Allergic by Megan Wagner Lloyd and Michelle Mee Nutter

Have you ever wanted something so desperately that your heart would break without it? We all have, especially as kids. Sometimes the things that we most want are the things that we can’t have. Allergic, by Megan Wagner Lloyd and Michelle Mee Nutter, is about a girl called Maggie who desperately wants a pet of her own, but she is allergic to anything with fur or feathers. It is such a great story, with different threads to it – allergies, friendship and family.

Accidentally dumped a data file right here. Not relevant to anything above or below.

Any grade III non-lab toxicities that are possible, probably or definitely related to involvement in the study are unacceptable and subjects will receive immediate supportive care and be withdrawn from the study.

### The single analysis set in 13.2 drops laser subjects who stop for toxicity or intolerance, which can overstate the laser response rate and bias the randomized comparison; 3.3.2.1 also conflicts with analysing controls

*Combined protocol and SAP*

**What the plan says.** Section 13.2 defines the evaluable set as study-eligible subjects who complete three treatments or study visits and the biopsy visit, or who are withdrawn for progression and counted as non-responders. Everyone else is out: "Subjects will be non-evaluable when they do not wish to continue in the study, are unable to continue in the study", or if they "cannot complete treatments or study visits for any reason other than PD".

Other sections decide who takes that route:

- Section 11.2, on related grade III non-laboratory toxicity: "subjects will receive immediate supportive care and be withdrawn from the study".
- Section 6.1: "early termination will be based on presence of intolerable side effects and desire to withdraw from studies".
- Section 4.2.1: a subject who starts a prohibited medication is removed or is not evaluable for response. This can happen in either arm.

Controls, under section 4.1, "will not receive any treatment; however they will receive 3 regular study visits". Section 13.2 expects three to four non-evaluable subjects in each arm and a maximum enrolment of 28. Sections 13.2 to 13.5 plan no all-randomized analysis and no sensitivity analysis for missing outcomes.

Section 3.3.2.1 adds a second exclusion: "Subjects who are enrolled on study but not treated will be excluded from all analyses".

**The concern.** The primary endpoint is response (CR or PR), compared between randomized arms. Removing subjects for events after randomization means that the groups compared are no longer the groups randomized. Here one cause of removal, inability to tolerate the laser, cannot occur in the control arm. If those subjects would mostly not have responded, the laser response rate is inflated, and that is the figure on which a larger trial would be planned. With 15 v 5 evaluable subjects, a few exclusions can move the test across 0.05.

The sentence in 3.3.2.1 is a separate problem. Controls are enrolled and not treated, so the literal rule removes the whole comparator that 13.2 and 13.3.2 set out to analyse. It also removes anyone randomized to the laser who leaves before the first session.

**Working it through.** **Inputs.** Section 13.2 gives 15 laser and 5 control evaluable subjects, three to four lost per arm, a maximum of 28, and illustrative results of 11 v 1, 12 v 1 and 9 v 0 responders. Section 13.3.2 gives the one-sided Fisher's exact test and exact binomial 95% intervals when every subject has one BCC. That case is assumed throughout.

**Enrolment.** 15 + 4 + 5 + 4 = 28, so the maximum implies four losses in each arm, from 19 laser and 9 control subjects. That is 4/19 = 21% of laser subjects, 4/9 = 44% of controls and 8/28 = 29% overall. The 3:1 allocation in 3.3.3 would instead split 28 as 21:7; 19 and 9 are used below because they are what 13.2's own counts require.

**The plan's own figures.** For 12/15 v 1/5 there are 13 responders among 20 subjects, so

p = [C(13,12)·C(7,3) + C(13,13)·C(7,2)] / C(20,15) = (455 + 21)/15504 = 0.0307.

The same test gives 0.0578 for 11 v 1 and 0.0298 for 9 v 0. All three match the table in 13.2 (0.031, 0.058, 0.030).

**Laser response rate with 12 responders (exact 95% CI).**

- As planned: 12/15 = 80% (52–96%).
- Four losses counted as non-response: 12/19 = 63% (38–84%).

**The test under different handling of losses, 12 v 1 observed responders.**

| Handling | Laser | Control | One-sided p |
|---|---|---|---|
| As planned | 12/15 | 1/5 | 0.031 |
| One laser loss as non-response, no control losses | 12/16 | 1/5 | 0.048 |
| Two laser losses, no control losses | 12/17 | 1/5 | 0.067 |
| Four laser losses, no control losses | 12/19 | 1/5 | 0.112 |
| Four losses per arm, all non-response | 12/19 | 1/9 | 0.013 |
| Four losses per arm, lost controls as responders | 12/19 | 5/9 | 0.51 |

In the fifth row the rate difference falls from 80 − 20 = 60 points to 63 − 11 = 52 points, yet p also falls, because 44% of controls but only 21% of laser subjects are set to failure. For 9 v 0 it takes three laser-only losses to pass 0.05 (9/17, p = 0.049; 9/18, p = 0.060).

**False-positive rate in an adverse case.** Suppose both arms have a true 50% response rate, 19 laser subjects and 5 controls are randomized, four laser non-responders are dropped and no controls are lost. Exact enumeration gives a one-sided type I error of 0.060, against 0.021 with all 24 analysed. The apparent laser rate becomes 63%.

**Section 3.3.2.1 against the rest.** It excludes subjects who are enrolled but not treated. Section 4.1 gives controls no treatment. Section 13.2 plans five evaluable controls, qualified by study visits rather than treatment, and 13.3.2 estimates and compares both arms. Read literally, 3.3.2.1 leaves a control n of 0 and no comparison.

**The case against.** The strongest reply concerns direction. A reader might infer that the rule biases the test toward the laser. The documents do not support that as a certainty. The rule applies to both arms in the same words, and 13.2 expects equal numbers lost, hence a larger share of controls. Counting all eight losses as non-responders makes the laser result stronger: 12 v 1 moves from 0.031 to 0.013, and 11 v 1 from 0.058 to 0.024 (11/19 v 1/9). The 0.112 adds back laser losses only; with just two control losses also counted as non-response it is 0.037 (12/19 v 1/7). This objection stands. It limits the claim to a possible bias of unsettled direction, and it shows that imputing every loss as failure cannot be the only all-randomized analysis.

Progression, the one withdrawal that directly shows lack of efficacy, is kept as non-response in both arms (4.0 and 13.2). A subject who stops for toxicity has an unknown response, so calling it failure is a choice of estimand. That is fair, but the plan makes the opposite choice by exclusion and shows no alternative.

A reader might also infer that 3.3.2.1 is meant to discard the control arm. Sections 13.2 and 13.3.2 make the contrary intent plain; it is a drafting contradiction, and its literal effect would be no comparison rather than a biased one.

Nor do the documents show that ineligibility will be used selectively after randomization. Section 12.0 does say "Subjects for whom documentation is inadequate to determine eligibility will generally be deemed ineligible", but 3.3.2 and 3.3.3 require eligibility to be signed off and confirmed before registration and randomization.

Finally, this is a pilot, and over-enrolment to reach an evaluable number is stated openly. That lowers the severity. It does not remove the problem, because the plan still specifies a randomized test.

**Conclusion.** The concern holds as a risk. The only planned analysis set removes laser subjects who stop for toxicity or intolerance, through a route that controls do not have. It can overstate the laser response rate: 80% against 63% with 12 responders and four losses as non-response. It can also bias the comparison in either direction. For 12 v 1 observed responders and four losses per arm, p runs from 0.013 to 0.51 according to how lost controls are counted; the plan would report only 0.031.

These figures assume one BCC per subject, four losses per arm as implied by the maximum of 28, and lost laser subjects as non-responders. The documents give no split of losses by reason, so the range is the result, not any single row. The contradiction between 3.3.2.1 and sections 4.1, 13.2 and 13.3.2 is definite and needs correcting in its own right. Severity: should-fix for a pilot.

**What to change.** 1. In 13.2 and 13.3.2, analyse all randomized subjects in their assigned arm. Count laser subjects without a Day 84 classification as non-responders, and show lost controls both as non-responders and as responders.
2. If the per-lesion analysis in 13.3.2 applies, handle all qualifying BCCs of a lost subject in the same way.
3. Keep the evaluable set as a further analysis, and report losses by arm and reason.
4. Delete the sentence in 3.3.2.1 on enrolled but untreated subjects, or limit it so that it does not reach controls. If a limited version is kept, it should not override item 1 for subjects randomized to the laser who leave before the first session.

Maggie has always wanted a dog but when she finally gets her wish she discovers she is allergic to dogs. In fact, anything with fur or feathers will start her sneezing and itching really badly. Maggie still wants a pet and is determined to find one that will suit her. However, after trying fish, lizards and other critters, she still can’t find the right one. In to Maggie’s life comes her new neighbour, Claire, who Maggie clicks with straight away. Everything is looking great, until Claire gets a dog of her own, and Maggie knows her allergies means they can’t be friends anymore. After Claire apologises she helps Maggie choose a small pet, which they hope won’t set her allergies off. Maggie keeps her pet secret from her family, hiding it in her bedroom. As Maggie tries to ignore her reactions to her pet, her family worry about her. With her mum’s new baby due any time soon, Maggie also worries how she might fight into her family. If she can be allergic to animals is it also possible to be allergic to a baby?